Tea has been the new wine for a while now, and in San Francisco you’ll find it served in a kaleidoscope of styles ranging from a classic English afternoon tea in an upscale hotel to a tasting of exotic, and sometimes very expensive, teas in Chinatown. These sipping spots are situated all around the town and across the tea spectrum. So lift your pinkie and your cup and drink a toast to this venerable afternoon tradition.
A casual but fussy English-style tearoom
Located in the quiet Noe Valley neighborhood and reachable from downtown via the city’s J streetcar, Lovejoy’s Tea Room satisfies the longing for a simple-yet-traditional afternoon tea. Customers tend to arrive dressed up, and many don fancy hats. The china is a lovely collection of vintage mix-matched pieces, tables are covered with lace and high tea arrives on a two-tiered caddy laden with sandwich triangles, salad and hockey-puck-sized scones with Devon cream and preserves. To cut down on caffeine in the afternoon, try sharing tea pots, one with a delightful caffeinated black vanilla with lavender, for example, and the other with a fragrant decaf Lady Grey with apricot.
A Chinatown tea bar
Take a break and have a seat at the long bar in the Vital Tea Leaf tea shop to sample some of their revitalizing goods. You’ll learn about how tea can detoxify your body and more, and you can choose from many unusual tea styles to take home; perhaps you’ll select some pu-erh tea (pronounced “poo air”), a post-fermented black tea from China’s Yunnan province.
An exotic Asian tearoom
Tucked away in the popular Ferry Building, the exotic Imperial Tea Court serves some of the world’s most acclaimed, and expensive, teas. Relax at a lovely rosewood table while watching your tea order prepared before you. If you like, the leaves are available for purchase from shelves of tins, as are an assortment of tea accouterments. You can also stay for a lunch of dim sum or spicy hand-pulled noodles.
Afternoon tea in a downtown department store
When you’ve shopped Union Square ‘til you want todrop, head to the fourth floor of Neiman Marcus for a traditional afternoon tea overlooking the building’s gorgeous 1909 stained-glass-domed rotunda. Some half-moon booths and tables also look out to Union Square. Each tea drinker here gets a small personal teapot with the leaves brewing in a strainer in the top. Try the lovely Jardin Bleu blend with both Indian and Chinese leaves flavored with rhubarb and wild strawberry and accented with blue cornflower petals. Service ware china is plain white. In addition to tiny finger sandwiches, a cylindrical prociutto-wrapped fig and tarts of chocolate and red velvet, were were given a petite cup of chicken consume and a popover fresh from the oven with strawberry butter. Ahhh! You’re revived, refreshed, and ready to shop some more!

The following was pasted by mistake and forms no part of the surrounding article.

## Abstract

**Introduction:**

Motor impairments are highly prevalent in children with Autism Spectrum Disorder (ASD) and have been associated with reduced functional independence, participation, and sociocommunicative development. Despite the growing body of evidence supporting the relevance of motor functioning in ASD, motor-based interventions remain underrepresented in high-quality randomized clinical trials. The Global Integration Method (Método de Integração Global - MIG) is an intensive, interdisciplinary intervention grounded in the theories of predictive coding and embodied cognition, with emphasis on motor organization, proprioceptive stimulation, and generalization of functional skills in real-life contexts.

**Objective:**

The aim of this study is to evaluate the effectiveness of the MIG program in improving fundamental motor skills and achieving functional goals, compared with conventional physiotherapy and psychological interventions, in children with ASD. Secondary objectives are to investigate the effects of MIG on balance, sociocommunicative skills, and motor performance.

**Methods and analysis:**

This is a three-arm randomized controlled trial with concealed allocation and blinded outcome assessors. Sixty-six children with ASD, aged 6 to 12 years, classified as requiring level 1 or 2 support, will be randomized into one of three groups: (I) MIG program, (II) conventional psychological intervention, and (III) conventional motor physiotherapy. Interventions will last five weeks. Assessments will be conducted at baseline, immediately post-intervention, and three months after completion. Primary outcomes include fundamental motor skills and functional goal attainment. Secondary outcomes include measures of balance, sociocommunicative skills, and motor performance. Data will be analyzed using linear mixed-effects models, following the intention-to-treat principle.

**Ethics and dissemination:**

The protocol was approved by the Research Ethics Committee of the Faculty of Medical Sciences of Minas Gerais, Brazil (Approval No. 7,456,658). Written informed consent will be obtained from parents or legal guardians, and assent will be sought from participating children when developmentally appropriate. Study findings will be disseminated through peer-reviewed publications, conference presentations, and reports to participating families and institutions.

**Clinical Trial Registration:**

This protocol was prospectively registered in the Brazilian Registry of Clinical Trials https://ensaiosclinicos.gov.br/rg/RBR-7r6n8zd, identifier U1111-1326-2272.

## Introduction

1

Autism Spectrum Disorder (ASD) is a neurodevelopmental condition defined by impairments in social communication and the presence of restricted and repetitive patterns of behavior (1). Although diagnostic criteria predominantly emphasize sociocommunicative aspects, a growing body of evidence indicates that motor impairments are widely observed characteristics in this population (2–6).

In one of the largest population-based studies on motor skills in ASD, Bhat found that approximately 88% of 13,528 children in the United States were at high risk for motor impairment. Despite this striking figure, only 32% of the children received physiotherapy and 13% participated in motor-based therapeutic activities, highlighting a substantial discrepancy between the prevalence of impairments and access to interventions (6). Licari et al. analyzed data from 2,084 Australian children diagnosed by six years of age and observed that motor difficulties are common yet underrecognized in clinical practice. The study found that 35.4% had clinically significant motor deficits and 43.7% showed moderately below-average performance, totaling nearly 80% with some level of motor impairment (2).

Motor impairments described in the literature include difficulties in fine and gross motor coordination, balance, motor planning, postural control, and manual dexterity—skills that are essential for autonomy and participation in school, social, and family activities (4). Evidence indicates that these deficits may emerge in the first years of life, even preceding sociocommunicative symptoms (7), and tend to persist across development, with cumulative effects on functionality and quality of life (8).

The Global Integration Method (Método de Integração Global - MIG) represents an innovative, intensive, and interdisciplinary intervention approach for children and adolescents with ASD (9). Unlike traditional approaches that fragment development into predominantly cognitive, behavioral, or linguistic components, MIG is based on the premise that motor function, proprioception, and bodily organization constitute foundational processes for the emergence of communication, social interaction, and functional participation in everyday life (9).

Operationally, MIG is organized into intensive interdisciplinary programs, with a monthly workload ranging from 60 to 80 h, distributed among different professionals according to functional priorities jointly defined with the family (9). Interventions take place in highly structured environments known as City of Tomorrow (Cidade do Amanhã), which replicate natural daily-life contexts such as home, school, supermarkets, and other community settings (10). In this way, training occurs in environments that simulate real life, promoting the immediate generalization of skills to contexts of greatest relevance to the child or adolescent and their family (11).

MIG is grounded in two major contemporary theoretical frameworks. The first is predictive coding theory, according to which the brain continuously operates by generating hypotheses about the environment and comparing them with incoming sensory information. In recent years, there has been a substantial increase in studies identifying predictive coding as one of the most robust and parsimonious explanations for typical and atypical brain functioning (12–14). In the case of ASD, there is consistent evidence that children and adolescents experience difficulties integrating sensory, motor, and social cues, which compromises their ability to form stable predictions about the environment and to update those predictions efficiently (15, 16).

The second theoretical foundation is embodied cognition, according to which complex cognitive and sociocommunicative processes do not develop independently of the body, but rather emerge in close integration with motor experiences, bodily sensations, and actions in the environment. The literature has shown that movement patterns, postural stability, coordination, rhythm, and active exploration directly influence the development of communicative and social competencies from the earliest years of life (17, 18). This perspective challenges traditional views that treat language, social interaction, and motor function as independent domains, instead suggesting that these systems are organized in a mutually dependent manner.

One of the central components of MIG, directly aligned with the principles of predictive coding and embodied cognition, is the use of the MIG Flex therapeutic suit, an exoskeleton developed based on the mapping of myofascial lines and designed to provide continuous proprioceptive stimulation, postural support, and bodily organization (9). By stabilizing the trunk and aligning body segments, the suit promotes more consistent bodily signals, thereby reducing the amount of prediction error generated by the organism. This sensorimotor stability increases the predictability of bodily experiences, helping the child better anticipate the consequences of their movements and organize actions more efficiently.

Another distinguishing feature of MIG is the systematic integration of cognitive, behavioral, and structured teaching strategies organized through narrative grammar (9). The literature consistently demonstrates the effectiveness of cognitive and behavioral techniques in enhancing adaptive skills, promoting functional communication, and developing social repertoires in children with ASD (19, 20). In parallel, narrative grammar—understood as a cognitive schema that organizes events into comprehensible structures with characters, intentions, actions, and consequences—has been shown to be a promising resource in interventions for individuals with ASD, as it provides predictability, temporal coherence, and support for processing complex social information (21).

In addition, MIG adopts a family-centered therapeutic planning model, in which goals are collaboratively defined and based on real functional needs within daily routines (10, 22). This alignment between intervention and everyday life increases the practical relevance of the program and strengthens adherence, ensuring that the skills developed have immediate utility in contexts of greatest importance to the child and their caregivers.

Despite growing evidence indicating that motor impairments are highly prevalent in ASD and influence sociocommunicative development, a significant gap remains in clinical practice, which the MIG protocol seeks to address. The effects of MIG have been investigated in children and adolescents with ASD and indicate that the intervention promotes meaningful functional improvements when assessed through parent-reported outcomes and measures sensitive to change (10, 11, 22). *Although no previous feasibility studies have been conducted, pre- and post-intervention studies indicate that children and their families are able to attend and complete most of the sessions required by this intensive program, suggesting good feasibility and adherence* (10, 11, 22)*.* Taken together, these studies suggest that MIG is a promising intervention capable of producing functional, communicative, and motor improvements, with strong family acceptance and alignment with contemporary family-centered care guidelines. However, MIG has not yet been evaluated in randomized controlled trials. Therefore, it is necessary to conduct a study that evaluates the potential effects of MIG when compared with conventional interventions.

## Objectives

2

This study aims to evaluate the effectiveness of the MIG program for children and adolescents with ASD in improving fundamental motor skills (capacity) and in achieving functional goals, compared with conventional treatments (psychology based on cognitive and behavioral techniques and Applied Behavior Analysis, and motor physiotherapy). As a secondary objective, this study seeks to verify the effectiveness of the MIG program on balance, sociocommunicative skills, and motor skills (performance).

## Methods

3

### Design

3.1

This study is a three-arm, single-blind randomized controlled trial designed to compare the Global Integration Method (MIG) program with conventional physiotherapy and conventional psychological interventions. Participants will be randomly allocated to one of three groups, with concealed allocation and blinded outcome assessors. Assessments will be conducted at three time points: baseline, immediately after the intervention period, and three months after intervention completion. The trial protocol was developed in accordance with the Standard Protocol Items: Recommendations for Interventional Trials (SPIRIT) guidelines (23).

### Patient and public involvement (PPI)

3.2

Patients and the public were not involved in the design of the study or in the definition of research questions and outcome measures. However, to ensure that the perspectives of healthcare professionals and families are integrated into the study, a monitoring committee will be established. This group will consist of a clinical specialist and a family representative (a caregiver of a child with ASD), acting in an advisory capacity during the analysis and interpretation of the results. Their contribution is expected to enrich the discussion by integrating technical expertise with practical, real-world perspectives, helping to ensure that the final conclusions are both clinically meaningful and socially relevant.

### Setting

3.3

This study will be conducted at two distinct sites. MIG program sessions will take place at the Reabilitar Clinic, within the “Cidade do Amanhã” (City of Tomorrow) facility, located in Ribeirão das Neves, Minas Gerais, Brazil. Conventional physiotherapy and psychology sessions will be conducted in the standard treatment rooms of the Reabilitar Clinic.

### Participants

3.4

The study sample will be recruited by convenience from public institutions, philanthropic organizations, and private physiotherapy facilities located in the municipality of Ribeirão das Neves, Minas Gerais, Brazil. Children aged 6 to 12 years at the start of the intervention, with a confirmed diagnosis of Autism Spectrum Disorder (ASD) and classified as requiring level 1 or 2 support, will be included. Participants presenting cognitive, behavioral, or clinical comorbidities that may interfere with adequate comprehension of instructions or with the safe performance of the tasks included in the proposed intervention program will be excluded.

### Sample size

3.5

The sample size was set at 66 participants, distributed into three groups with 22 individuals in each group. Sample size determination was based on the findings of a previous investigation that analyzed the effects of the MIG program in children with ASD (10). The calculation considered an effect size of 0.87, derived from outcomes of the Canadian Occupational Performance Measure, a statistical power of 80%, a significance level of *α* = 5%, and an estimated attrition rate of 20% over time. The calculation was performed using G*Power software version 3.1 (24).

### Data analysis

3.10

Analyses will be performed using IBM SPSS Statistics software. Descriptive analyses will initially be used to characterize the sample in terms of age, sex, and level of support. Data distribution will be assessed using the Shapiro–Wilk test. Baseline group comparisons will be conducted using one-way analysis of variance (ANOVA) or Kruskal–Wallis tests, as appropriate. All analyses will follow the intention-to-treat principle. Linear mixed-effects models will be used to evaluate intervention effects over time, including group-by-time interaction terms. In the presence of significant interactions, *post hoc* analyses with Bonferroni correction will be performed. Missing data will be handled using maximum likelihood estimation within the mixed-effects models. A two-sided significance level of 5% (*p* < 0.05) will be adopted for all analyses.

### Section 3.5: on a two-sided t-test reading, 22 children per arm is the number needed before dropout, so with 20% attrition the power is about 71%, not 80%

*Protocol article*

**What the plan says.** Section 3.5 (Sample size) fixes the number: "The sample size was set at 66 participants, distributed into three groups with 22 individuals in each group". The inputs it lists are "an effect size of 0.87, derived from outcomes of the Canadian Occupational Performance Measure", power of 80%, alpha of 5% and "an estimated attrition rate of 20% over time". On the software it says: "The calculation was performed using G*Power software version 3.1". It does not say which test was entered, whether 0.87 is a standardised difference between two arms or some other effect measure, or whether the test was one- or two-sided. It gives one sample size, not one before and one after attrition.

Updated traditional afternoon tea
Head downtown to the elegant Garden Court in the historic Palace Hotel for a spectacular afternoon tea. This room features a 70,000-plus-pane stained-glass dome worth more than $7 million and is the only room on the National Register of Historic Places. Tea is served only on Saturdays. Though elegant, this updated service lacks chintz and tablecloths, although guests still get fussy—though more gourmet—finger sandwiches (a Black Forest ham on focaccia is made with artisan cheese and lavender mustard aïoli) and essentials such as Devonshire cream, lemon curd, and loose-leaf tea (try the decaf Earl Grey!). A classical harpist provides background ambiance.
Tea lunches from around the world
Near the newly reopened SFMOMA and overlooking Yerba Buena Gardens, the Samovar Tea Lounge presents cultural tea service meals from around the world. Mint tea is served with a Moorish meal of veggie kebabs, mint salad, edamame hummus, roasted eggplant spreads, and chevre-stuffed dates. For a smaller snack, pair the housemade Masala chai with a cherry-oat scone or smoked wild-salmon quiche.
Japanese Tea Garden teahouse
Do allow time to visit the spectacular Japanese garden in Golden Gate Park. Climb the drum bridge and the steep steps up to a miniature red pagoda, and look for the undulating dragon hedge and the oldest dwarf black pine in the world. Then relax for a while at the tea house, where service is Japanese-style and servers wear kimonos. Even though it is overpriced, it always feels really good to sit down on the teeny stools and look out over the garden and koi pond while sipping some familiar jasmine green tea—or perhaps a more unusual and expensive matcha powdered green tea—and munching on edamame soy beans, rice crackers or Asian cookies (the fortune cookie had its world premiere here in 1914).